It’s important that the message and display of the creative is repeated on the landing page that it leads to. This smooth transition gives the highest possible chance of conversion.
Regardless of how well optimised your landing pages are, you won’t be able to convert 100% of your visitors. There are a number of reasons why they don’t convert right away (not ready, lack of time, something distracts them, etc), but with remarketing you can show them display ads to remind them of your brand/service and bring them back to your site.
Set up as an additional audience in the Display network, we created remarketing audiences made up of users who had already visited the site.
Paying twice for a user that didn’t convert the first time isn’t always cost effective, so we focused on the topics and types of leads that have the biggest payoff for the client. This ensures that the extra cost won’t greatly affect the ROI of the transaction.
As well as running display ads, we set up remarketing for search. This means that if a user came to the site, didn’t convert, and then searched for something relevant again, we were able to bid higher knowing that we have already established some sort of relationship with them. The familiarity with the brand should assist with the conversion.
Though they don’t make up a huge portion of the campaign, remarketing campaigns are incredibly helpful. They contributed roughly another 10% of conversions on top of the AdWords total each month.
Bing is often seen as inferior to Google in every way. It only makes up a fraction of the search market in Australia, but it is far less competitive (and therefore a lot cheaper).
Bing know that they struggle to capture marketers’ time and so have created APIs to allow you to upload your entire AdWords account, and then sync them on an ongoing basis so that you only need to make changes to one account rather than both.
Through Bing we were able to contribute an extra handful of enquiries every month with minimal effort.
With 1.8 billion users worldwide (and 16 million in Australia) any business that is serious about growing needs to have a detailed Facebook strategy. I’ve heard “Facebook doesn’t work for my business/niche” before, and I’ve even thought it in a previous role – but this position is so wrong that it hurts.
There are a number of ways to use Facebook, and I’ll go into a number of them in this case study, but this section will focus only on using Facebook ads to generate leads immediately.
Like AdWords, Facebook ads also work on a cost per click basis, but differ in that ads are triggered by choosing audiences rather than keywords. The audience is far more targeted than Google’s for the display network.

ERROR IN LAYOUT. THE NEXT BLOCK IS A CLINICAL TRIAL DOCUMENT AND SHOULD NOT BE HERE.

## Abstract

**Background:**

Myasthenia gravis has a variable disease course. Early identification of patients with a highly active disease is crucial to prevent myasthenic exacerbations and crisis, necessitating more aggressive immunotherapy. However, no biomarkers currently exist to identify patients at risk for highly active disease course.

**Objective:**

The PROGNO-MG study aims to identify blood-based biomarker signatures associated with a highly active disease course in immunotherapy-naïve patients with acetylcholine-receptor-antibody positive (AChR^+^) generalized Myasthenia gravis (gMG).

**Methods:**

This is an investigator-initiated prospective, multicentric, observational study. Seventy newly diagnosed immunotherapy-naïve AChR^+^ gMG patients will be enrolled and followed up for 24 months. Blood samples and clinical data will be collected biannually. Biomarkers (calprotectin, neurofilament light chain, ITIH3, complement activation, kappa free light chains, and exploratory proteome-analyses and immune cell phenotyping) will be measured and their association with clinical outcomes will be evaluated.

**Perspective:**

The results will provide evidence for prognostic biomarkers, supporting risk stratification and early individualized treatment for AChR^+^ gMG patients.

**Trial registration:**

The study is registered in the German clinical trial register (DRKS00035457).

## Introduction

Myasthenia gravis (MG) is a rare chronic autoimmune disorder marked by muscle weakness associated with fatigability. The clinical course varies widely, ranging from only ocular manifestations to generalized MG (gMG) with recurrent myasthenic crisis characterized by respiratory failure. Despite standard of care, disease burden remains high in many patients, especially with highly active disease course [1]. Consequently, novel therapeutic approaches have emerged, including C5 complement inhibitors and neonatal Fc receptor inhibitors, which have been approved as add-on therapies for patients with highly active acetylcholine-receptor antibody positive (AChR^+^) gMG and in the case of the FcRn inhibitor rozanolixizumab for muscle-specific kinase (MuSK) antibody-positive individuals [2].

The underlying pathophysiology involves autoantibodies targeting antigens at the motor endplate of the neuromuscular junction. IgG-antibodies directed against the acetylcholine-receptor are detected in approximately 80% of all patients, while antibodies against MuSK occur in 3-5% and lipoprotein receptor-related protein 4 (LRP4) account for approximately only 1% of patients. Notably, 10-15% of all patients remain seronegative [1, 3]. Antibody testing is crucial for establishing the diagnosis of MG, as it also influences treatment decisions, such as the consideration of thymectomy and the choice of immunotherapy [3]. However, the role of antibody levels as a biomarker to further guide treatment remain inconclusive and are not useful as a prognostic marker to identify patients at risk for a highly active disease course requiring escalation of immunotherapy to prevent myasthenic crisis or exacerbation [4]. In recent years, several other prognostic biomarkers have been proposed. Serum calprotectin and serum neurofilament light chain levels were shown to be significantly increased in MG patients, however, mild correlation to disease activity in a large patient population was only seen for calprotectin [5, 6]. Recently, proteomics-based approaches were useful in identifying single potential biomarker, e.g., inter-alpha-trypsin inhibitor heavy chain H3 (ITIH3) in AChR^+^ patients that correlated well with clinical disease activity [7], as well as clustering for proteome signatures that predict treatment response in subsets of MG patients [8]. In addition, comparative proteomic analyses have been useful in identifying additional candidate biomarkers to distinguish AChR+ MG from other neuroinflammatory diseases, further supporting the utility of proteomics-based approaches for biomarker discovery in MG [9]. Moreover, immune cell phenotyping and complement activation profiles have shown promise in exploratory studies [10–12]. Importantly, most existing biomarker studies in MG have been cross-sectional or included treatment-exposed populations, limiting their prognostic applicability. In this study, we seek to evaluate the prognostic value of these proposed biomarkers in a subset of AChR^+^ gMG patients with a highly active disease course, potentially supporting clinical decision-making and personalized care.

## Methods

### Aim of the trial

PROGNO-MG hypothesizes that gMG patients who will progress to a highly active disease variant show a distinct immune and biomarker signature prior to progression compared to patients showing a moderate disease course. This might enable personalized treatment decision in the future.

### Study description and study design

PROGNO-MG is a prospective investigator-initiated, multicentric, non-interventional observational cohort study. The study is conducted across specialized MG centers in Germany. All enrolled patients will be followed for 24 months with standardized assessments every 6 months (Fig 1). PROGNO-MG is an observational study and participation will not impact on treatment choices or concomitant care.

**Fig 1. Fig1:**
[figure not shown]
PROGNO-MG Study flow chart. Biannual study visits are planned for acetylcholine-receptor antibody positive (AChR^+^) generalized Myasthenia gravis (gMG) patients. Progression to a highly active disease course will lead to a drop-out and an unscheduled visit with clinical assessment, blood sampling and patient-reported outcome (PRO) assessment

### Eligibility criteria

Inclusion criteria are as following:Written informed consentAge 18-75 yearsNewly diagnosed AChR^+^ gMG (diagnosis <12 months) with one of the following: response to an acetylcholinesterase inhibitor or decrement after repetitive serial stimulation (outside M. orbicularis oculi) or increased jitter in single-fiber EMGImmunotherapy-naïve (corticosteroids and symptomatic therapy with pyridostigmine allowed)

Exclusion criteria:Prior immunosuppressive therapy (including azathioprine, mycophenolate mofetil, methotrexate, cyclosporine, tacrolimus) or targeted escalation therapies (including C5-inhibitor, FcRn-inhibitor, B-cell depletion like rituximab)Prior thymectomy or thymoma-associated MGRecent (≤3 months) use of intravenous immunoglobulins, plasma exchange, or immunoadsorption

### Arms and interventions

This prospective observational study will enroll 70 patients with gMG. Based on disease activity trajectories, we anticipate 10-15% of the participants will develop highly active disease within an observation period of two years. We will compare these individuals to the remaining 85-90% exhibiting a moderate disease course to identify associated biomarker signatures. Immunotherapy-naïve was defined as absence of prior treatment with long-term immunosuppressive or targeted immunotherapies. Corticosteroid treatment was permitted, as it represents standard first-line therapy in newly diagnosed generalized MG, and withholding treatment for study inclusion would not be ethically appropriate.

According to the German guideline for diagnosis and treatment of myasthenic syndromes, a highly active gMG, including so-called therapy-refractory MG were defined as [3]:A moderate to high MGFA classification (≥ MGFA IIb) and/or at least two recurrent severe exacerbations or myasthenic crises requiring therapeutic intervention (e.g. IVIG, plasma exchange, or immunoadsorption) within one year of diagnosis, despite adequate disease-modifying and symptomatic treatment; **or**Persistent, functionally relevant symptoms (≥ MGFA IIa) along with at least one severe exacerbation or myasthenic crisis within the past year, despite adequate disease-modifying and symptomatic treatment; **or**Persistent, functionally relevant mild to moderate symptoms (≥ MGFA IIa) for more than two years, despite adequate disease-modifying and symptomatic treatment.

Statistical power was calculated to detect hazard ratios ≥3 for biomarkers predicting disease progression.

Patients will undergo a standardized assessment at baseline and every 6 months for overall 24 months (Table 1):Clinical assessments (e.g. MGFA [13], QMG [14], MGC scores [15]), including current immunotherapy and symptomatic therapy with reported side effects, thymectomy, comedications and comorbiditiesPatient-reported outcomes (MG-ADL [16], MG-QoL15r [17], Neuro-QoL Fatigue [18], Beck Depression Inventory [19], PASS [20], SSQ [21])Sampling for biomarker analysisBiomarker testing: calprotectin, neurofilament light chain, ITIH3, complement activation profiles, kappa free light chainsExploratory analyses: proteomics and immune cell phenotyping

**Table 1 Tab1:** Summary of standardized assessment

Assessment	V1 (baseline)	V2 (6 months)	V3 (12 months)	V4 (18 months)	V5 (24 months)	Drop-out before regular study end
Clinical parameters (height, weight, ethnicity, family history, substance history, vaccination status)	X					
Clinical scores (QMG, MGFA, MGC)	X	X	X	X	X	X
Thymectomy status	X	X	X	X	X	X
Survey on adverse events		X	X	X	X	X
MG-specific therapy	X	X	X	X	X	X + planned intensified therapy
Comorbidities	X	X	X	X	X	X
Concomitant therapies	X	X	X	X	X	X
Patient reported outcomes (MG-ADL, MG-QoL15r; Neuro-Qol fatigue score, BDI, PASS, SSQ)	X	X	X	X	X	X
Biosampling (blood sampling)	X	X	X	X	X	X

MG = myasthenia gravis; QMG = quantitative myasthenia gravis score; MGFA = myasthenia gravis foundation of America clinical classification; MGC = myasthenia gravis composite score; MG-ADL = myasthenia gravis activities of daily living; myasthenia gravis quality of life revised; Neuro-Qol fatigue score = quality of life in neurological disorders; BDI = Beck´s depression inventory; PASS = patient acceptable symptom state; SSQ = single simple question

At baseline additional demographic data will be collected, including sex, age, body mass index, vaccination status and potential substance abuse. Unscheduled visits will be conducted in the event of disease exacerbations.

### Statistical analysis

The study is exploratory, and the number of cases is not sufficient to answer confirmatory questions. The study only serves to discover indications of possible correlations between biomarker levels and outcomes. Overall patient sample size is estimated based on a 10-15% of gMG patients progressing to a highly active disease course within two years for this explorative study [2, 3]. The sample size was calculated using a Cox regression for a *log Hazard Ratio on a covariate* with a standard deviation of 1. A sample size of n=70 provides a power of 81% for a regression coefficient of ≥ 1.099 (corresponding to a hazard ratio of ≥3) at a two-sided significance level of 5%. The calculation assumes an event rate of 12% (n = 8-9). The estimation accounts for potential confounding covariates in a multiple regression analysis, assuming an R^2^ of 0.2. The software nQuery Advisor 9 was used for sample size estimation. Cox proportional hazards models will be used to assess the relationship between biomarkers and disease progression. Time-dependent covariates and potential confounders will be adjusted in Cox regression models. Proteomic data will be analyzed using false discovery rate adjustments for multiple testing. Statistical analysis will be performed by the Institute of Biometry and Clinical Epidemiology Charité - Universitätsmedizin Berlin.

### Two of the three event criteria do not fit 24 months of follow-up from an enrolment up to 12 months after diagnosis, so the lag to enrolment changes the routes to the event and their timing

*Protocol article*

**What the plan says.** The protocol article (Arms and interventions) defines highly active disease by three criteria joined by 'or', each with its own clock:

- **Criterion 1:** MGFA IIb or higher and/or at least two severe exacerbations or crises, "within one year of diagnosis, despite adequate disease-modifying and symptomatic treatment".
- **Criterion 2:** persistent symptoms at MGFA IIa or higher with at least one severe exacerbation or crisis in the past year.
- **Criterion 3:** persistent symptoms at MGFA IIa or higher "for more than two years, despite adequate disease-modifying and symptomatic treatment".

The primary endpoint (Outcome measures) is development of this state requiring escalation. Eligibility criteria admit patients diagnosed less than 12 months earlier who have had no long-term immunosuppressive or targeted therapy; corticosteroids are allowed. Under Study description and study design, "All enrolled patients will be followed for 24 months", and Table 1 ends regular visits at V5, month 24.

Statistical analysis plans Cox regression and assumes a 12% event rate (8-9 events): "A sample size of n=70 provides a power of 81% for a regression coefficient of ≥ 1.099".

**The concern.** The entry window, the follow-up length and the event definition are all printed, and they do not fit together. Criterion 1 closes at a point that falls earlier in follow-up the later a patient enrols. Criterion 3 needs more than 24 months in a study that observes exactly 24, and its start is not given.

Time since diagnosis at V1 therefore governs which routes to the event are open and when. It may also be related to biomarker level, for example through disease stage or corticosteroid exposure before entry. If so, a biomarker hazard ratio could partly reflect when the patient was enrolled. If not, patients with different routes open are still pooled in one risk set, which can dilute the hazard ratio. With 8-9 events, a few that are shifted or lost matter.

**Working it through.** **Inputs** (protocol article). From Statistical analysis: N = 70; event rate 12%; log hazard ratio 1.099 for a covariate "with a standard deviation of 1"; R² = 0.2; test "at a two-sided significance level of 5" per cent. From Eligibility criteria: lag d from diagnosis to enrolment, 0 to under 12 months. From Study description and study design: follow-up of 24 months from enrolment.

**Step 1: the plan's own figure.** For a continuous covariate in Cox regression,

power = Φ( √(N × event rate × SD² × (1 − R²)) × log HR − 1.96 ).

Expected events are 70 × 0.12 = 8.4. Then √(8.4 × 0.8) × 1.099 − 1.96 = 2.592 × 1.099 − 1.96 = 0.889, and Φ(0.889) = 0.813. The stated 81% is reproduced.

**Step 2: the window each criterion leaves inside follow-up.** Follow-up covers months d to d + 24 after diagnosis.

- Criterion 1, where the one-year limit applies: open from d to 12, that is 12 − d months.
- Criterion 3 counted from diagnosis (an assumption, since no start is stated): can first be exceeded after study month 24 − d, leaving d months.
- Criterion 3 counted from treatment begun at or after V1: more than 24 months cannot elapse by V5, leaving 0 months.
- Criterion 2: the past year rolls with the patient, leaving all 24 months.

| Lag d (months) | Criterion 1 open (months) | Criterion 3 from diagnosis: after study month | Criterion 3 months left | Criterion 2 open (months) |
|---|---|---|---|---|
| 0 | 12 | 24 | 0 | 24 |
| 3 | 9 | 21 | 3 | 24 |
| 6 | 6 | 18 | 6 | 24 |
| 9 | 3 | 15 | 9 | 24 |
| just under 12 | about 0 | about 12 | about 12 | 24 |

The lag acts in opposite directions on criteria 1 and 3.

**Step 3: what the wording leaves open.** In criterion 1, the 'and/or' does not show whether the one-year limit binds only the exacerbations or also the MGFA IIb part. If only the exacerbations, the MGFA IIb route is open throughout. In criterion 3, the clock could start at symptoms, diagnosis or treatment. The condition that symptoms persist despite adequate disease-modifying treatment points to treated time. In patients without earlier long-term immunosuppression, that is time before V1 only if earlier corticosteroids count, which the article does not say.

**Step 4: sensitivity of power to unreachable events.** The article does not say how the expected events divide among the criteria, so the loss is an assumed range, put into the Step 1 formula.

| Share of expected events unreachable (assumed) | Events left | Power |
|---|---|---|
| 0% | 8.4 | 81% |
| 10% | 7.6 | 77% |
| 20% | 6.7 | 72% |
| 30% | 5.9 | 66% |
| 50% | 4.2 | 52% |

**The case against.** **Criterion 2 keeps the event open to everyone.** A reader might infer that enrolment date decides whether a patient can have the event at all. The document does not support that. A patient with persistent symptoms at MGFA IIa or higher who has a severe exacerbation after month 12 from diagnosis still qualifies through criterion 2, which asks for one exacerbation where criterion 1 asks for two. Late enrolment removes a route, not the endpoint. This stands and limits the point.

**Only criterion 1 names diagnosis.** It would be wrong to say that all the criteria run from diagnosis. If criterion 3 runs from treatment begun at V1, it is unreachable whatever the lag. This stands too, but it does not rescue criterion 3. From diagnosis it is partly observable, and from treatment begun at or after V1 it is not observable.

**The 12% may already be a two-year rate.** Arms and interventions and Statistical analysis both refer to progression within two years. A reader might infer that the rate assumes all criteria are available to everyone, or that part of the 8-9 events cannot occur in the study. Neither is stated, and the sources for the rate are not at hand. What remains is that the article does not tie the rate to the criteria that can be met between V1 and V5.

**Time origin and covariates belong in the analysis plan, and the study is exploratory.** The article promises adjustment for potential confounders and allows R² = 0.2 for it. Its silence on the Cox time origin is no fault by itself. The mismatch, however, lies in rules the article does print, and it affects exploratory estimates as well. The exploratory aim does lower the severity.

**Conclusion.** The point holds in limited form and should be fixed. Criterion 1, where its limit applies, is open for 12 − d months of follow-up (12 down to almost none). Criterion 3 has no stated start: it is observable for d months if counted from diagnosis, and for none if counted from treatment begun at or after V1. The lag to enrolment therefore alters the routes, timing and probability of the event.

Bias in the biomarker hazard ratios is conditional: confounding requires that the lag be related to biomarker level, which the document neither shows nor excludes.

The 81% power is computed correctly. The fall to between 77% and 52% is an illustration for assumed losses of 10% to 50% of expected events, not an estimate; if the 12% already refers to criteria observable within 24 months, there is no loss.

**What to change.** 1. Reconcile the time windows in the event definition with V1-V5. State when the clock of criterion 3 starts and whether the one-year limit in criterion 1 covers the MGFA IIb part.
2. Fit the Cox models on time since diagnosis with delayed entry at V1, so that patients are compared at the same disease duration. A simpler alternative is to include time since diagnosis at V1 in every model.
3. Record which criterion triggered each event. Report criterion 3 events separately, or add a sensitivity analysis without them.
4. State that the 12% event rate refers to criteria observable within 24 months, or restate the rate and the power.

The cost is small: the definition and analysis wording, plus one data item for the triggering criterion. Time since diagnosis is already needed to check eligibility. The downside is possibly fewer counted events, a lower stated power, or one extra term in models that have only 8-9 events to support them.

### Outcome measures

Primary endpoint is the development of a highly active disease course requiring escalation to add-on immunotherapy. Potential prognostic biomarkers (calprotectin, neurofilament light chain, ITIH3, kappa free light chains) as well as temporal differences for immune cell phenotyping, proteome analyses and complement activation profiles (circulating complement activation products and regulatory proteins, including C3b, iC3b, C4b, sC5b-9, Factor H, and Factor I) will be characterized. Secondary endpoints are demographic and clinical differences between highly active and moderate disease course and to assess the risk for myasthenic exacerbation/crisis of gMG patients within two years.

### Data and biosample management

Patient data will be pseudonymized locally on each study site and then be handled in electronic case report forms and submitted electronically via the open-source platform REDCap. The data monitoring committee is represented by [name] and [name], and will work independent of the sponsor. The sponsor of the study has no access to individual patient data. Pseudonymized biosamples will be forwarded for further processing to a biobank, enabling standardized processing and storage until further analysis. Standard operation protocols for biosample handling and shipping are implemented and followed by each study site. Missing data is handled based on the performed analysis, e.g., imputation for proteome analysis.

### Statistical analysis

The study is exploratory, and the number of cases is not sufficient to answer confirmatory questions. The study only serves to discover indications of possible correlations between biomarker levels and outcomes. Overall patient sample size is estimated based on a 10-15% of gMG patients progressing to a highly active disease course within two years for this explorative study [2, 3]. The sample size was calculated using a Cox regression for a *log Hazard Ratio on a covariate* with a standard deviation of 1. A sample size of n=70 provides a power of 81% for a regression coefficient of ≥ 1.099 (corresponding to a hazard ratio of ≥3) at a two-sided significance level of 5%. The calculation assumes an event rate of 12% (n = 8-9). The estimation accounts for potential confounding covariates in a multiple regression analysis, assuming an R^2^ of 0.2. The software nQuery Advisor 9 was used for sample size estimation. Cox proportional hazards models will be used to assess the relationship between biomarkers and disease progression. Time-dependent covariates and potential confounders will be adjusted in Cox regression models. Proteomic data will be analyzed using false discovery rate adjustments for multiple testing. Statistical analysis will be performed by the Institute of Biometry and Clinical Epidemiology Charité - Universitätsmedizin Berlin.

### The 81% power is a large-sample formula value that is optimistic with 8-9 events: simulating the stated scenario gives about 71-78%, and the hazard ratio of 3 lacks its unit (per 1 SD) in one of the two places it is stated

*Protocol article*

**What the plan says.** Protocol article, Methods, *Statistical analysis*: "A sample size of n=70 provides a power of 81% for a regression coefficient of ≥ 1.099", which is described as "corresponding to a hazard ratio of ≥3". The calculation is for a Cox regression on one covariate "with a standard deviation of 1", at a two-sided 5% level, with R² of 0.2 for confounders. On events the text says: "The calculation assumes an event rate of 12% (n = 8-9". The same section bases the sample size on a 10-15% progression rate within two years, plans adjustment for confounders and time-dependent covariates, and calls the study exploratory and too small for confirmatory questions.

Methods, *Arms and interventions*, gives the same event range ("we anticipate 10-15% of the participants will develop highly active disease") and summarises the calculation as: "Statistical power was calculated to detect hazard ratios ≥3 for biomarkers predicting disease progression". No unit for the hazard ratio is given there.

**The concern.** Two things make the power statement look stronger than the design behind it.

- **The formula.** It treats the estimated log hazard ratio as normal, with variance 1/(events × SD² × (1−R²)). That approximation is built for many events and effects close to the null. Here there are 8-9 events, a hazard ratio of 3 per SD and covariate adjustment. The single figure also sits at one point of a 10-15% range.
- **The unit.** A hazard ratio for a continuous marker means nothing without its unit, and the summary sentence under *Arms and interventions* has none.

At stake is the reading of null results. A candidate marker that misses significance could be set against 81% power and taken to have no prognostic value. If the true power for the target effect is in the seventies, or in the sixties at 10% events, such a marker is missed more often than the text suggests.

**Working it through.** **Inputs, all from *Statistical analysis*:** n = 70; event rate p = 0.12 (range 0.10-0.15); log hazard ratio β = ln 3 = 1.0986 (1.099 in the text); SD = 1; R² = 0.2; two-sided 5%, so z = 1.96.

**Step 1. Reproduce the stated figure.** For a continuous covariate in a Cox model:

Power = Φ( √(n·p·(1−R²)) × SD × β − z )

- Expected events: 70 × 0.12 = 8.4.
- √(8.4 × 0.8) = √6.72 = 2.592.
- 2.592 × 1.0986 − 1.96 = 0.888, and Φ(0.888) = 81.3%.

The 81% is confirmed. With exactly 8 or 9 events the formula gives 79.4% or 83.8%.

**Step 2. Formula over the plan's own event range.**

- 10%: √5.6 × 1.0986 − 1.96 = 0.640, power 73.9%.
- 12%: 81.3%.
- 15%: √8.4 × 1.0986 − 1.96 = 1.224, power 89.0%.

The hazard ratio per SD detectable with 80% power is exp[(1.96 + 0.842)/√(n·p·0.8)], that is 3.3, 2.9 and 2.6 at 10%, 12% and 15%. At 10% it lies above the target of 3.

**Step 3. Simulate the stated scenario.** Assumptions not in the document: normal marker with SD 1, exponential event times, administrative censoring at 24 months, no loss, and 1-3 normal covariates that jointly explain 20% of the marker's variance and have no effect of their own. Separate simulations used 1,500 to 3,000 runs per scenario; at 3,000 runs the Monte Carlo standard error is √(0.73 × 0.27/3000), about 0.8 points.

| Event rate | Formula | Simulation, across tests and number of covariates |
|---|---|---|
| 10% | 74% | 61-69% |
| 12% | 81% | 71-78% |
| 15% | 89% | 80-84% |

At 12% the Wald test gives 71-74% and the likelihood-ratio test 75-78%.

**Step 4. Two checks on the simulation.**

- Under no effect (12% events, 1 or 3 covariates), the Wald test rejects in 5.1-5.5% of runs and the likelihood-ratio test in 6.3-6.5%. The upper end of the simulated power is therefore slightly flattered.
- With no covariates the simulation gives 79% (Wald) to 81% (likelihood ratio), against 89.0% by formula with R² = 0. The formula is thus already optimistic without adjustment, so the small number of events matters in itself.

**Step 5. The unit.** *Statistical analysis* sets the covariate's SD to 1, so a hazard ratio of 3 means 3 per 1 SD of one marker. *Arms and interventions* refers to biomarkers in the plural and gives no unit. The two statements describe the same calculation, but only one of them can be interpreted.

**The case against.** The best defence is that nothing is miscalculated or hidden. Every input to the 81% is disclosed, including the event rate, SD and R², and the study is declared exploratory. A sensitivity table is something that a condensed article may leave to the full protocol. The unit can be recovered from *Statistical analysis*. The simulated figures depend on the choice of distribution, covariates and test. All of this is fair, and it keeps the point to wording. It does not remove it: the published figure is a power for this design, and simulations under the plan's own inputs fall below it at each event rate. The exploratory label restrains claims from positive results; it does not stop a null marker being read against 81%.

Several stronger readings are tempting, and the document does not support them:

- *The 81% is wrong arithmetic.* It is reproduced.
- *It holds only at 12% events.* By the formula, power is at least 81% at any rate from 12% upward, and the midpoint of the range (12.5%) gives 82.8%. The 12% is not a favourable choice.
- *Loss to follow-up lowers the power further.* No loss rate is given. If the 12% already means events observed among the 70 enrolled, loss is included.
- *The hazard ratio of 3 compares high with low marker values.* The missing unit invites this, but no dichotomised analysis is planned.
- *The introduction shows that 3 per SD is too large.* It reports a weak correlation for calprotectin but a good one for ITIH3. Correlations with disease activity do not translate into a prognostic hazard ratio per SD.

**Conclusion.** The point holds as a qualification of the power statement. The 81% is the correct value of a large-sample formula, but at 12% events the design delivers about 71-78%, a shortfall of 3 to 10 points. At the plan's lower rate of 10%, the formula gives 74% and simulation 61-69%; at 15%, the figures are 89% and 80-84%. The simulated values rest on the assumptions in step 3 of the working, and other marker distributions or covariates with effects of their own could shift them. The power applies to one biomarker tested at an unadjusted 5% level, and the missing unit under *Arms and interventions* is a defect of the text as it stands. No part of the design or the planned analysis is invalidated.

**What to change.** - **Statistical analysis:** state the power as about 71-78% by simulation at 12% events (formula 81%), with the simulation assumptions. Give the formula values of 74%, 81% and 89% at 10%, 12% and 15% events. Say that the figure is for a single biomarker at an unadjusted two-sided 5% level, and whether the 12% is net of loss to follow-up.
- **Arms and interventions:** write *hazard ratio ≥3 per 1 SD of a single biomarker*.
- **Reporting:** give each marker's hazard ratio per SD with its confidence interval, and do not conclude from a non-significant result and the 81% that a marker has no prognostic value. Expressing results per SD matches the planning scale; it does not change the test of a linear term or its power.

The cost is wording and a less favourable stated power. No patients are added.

However, one thing holds true for both – you need a dedicated landing page for each topic in order to get the best results. We were able to use the same landing pages that were created for AdWords campaigns, as the topics and messages we were using were the same.
Having conducted an analysis of the target audience, we were able to pick out locations, interests, demographics, and characteristics of audiences in Facebook that matched.
To get even more granular with our targeting, we incorporated data from Experian. Experian have teamed up with Facebook to provide (anonymous) data about spending habits and financial status. As you can imagine, this data is priceless for a company in the personal finance space. We were able to use this data to further categorise the audience, thus reaching users who matched information on more than just a demographic level.
All of that being said, Facebook ads were even more of an ongoing optimisation process than AdWords. These audiences were tested with different messages until we were able to find combinations that delivered the CPA we were looking for. Once these were identified, we continued to refine the message and targeting in order to be able to scale the growth.
Another fantastic – and successful – feature in Facebook ads is Lookalike Audiences. Facebook are able to to create audiences that look like people who trigger your pixels or, more specifically, people who convert on your site.
We created audiences of people who ‘looked’ like other users that had completed webforms on the client’s website rather than individually selecting demographics or granular financial information. These ad sets now deliver the majority of conversions for the campaign.